It has been almost a hundred and seventy-three years since the publication of Charles Dickens’s seminal story A Christmas Carol. The journey of the miserly Ebenezer Scrooge and his redemption on Christmas Eve has had a tremendous cultural impact, spawning countless adaptations including Scrooged, The Muppet Christmas Carol, Mickey’s Christmas Carol, A Christmas Carol: The Movie, A Christmas Carol: The Musical, and that one with Ross Kemp. Many revere Dickens as being the ‘inventor’ or the ‘father’ of Christmas — he is even credited with coining the term “merry Christmas” itself. Therefore, it should be considered a daunting task to attempt a production which truly captures the jovial essence of A Christmas Carol, and fortunately, The Flanagan Collective does just that.
The plot of this adaptation does not stray very far from the original text: the surly Ebenezer Scrooge is incredibly wealthy, but lacks joy and compassion; the ghost of Jacob Marley visits him on Christmas Eve to warn him that if he does not change his ways, he is doomed to misery in the afterlife; and a journey of self-discovery ensues. It is a tale so familiar to our collective consciousness, despite the fact that many of us have never read Dickens’s book, myself included. What The Flanagan Collective does so well, however, is to remain loyal to Dickens’s source material in its overarching narrative, while slightly altering the manner in which Scrooge gains his new-found appreciation of the Christmas spirit, thereby bringing some measure of originality to the material. Firstly, the Ghosts of Christmas Past, Present and Future are removed, and replaced solely by Jacob Marley (played by Jack Whitam), for whom Scrooge’s fate becomes an almost filial obsession, and which adds an invigorating push of personal motive into each stage of Ebenezer’s journey. Secondly, Scrooge’s adventures through Christmas Present does not include a frolic through the houses of his relatives and colleagues, but in fact becomes a dinner party for the audience to enjoy midway through the performance.
Surely, the evening’s festivities could not have passed as successfully, were it not for the sumptuous dinner provided by Danny Jack at The Humble Kitchen, apparently paid for at the begrudging expense of Mr. Scrooge himself. A large portion of the production consisted of this feast, but the mood remained jovial, as members of the audience were encouraged to talk to each other over savoury pies, roast potatoes and cheese boards; participate in a variety of parlour games and songs; and teach Scrooge the true delights of Christmas, including family, charity — and painful Christmas cracker jokes. Throughout dinner there was no lull in pace or characterisation, as both Al Barclay as Scrooge and Whitam maintain their respective curmudgeonly and raucous performances throughout many hilarious improvisational moments.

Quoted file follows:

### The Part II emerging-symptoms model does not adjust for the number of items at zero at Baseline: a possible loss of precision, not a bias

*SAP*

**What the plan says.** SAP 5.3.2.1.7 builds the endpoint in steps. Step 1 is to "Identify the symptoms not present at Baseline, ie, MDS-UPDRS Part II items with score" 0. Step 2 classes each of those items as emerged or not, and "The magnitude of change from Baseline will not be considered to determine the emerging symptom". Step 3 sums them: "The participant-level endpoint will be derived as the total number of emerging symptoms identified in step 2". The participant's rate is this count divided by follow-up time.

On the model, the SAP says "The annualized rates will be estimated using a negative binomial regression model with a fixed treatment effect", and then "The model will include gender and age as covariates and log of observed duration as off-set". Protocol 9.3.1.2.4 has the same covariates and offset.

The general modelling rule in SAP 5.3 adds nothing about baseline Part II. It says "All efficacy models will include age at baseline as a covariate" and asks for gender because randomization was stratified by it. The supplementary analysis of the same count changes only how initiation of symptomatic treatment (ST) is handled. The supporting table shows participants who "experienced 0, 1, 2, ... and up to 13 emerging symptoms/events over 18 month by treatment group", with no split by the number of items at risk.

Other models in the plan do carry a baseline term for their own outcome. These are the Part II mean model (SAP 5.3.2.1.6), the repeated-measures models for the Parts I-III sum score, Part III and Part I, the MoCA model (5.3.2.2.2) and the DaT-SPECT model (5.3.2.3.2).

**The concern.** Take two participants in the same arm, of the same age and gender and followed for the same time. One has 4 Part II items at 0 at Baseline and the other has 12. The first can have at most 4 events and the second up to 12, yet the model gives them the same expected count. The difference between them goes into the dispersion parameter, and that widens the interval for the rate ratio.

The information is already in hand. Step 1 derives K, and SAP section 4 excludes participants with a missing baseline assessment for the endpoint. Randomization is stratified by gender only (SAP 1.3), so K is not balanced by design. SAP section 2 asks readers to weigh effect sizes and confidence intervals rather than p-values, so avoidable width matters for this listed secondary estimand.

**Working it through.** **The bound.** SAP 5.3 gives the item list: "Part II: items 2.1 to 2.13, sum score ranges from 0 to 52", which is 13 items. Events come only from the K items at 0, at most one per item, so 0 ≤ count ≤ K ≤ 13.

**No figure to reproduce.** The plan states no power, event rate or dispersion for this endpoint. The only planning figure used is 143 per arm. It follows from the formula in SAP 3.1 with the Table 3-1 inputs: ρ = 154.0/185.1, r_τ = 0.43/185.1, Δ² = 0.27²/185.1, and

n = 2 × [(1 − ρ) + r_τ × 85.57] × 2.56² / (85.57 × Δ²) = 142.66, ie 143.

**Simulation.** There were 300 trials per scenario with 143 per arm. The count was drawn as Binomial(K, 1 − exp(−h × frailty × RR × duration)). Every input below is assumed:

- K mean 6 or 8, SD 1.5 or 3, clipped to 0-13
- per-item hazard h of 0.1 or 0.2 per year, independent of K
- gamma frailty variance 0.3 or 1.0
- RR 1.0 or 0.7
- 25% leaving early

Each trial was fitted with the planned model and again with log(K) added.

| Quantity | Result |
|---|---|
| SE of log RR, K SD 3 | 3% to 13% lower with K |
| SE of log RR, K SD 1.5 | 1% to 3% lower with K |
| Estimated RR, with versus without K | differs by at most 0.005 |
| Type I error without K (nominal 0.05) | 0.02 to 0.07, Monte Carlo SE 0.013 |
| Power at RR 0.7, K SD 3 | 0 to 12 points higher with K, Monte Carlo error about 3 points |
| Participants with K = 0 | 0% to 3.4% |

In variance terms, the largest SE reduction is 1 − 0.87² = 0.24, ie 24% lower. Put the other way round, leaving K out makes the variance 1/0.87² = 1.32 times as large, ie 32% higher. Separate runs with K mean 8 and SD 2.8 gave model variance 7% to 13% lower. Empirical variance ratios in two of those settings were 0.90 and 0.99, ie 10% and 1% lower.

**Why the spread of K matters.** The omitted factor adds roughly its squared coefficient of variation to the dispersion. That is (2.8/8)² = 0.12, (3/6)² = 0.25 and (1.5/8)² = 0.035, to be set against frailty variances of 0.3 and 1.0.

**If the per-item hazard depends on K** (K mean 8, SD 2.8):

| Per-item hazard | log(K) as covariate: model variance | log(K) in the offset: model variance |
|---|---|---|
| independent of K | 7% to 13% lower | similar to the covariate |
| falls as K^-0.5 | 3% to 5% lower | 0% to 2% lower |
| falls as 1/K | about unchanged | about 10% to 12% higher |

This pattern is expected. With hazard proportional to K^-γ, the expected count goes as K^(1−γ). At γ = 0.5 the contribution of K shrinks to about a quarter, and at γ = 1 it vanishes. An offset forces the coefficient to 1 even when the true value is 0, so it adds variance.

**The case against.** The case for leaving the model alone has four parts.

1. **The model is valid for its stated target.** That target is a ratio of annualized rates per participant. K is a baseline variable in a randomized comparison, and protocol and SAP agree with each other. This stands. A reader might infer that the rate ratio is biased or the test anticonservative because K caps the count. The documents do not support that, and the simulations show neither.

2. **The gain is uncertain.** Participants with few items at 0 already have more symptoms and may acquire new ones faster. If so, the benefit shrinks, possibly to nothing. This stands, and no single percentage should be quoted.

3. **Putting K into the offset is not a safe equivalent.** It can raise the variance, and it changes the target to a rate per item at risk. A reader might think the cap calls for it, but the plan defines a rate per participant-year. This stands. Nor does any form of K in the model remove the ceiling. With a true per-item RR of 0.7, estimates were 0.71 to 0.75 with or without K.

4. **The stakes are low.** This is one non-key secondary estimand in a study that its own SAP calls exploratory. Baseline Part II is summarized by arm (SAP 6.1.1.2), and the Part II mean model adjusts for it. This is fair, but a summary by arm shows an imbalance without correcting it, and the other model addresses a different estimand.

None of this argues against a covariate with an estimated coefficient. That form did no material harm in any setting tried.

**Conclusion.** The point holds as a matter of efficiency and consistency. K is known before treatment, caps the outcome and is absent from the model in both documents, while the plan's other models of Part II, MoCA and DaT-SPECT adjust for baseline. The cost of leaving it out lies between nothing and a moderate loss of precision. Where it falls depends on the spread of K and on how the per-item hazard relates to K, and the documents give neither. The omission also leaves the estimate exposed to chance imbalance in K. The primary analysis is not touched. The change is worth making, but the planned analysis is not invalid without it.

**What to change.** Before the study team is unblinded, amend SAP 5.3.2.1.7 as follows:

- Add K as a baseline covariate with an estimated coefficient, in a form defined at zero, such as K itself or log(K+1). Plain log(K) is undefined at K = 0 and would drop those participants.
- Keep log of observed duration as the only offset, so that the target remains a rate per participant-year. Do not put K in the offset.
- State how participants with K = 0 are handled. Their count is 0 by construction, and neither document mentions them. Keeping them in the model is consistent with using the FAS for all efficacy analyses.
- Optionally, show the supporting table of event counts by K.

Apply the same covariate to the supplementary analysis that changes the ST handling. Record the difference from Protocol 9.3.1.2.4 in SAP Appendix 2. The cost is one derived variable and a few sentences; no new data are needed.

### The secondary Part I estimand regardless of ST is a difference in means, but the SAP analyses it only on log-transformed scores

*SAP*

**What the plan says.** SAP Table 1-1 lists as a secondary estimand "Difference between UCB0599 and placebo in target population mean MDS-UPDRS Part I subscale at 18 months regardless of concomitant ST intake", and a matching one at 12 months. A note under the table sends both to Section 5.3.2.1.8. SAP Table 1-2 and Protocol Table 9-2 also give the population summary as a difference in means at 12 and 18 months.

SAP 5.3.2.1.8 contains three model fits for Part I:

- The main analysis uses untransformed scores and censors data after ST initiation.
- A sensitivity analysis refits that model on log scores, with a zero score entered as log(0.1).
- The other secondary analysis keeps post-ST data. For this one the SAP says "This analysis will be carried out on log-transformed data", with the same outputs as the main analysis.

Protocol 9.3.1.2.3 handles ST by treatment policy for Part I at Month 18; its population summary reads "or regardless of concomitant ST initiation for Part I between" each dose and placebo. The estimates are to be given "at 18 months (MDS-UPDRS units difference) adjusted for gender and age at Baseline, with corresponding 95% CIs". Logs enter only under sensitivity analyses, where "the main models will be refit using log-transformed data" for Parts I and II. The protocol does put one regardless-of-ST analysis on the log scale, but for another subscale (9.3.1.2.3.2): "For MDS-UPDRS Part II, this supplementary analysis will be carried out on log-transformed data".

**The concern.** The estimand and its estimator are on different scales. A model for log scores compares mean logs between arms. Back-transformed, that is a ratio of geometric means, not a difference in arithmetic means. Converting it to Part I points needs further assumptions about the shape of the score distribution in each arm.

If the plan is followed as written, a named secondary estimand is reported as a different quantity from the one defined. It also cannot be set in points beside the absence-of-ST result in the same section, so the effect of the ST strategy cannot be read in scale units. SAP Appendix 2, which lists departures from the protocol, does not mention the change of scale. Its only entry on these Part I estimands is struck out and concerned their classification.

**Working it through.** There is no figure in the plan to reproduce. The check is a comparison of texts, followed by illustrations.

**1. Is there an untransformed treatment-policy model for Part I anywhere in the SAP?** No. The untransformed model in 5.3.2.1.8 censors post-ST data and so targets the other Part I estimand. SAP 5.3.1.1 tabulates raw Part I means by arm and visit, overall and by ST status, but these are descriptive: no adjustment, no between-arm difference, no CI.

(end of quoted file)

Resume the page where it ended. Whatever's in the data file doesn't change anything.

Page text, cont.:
As a double act, Barclay and Whitam are a delight, as neither allows the bolder aspects of their characters’ personas to outshine their co-star. Ricocheting from high pitched giggles and unhinged screams, Whitam balances on a knife’s edge between concerned colleague and psychotic spirit, and due to his prolonged stage presence creates an intriguing dynamic between Marley and his former partner. Barclay, presenting a younger Scrooge than typically seen in previous adaptations, is wonderful as a cantankerous man-child, unsure and unwilling to embrace change. This is particularly true when he is given the opportunity to improvise; even when Barclay breaks character to laugh or make a contextual comment on the evening’s proceedings, this does not ruin the established mood, but rather suggests that Scrooge’s pernicious guard is gradually melting away to reveal the kind-hearted nature underneath. Together they are overwhelmed by the happiness that the evening brings, and it is an added pleasure to be a part of this communal cheer.
During the yuletide season, theatres across the land are often filled with carbon-copy productions of Charles Dickens’s revered tale. Therefore, it is such a delight to see a show that takes his work and creates something that captures the essence of his message in a refreshing way. The Flanagan Collective’s A Christmas Carol is a perfect way to begin the holidays, as they know how to keep Christmas well, if any production company possesses the knowledge.
The Flanagan Collective’s A Christmas Carol will be continuing its run at the Arts Theatre until Saturday 31st December at 7.30pm, with Saturday matinee performances at 4.30pm, and no shows on Sundays.
There is no allocated seating for this production, and no level access.
This year The Flanagan Collective are collective donations on behalf of The Big Issue Foundation at the end of each performance.
CAST AND CREW
Director: Tom Bellerby
Adapted by: Alexander Wright
Producers: The Flanagan Collective and Hartshorn-Hook Productions
Catering: Danny Jack at The Humble Kitchen
Ebenezer Scrooge: Al Barclay
Jacob Marley: Jack Whitam